Sumac-Spiced Eggplant "Schnitzel" 4.000

Deb Lindsey for The Washington Post; tableware from Crate and Barrel

Weeknight Vegetarian May 22, 2013

The tart spice sumac, from a ground berry, gives this dish an unmistakably Middle Eastern flair. Find it at Middle Eastern markets or online spice purveyors such as Penzeys and Kalustyan's. If you can't find it, double the amount of lemon zest. Serve with tabbouleh.

Make Ahead: The bread crumb mixture can be assembled and refrigerated for up to 1 day. The eggplant can be coated with the bread crumb mixture and refrigerated for up to 1 day.


When you scale a recipe, keep in mind that cooking times and temperatures, pan sizes and seasonings may be affected, so adjust accordingly. Also, amounts listed in the directions will not reflect the changes made to ingredient amounts.

Tested size: 4 servings

  • 1 large eggplant (1 1/4 to 1 1/2 pounds)
  • 1 cup unseasoned panko-style bread crumbs
  • 2 tablespoons ground sumac
  • 1 tablespoon finely grated Parmigiano-Reggiano cheese
  • 1 tablespoon finely chopped mint leaves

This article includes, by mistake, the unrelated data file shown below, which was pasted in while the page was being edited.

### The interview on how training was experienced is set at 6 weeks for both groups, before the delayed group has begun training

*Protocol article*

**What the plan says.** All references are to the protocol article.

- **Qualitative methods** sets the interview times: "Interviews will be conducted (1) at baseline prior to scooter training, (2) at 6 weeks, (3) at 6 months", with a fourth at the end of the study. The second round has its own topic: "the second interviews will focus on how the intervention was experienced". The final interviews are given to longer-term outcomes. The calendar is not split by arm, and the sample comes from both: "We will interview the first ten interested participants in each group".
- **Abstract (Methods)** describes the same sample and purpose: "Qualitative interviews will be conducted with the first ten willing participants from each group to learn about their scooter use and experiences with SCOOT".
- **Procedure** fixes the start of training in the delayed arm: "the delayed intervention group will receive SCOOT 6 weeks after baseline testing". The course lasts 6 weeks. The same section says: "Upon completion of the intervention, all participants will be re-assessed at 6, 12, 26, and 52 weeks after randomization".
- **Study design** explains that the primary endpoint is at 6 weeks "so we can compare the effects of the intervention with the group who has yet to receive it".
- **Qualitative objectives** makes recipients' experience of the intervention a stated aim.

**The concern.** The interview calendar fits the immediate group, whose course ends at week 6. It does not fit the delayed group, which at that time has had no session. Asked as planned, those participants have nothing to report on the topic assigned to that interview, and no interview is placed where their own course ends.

• 1 tablespoon finely chopped parsley
  • 1 teaspoon finely grated lemon zest
  • 1/2 teaspoon sea salt, plus more to taste
  • Freshly ground black pepper
  • 2 large eggs
  • 1 tablespoon whole or low-fat milk
  • 1/4 cup flour
  • Olive oil, for frying


Trim off and discard the eggplant's stem, and cut the eggplant lengthwise into 3/4-inch-thick slices.

Combine the bread crumbs, 1 tablespoon of the sumac, the cheese, mint, parsley, lemon zest, salt and a few grinds of pepper, spreading the mixture in a shallow bowl or plate.

Whisk the eggs and milk together in a separate shallow bowl or plate. Place the flour in a third bowl or plate. Dust the eggplant slices with flour, dip them in the egg mixture, then coat with the bread crumb mixture, using all of the latter.

Line a plate with several layers of paper towels.

Pour the oil to a depth of 1/2 inch in a large skillet set over medium heat. Once the oil shimmers, work in batches if necessary to avoid overcrowding; fry the eggplant for about 4 minutes per side, until golden brown outside and tender inside. (Make sure it is frying relatively slowly so the inside isn't still too firm by the time the outside is browned.)

Use a slotted spatula to transfer the eggplant slices to the paper-lined plate. Season with salt and sprinkle with the remaining tablespoon of sumac.

Rate it

Recipe Source

Adapted from "The Modern Vegetarian," by Maria Elia (Kyle, 2009).

Tested by Joe Yonan.

Email questions to the Food Section.

Email questions to the Food Section at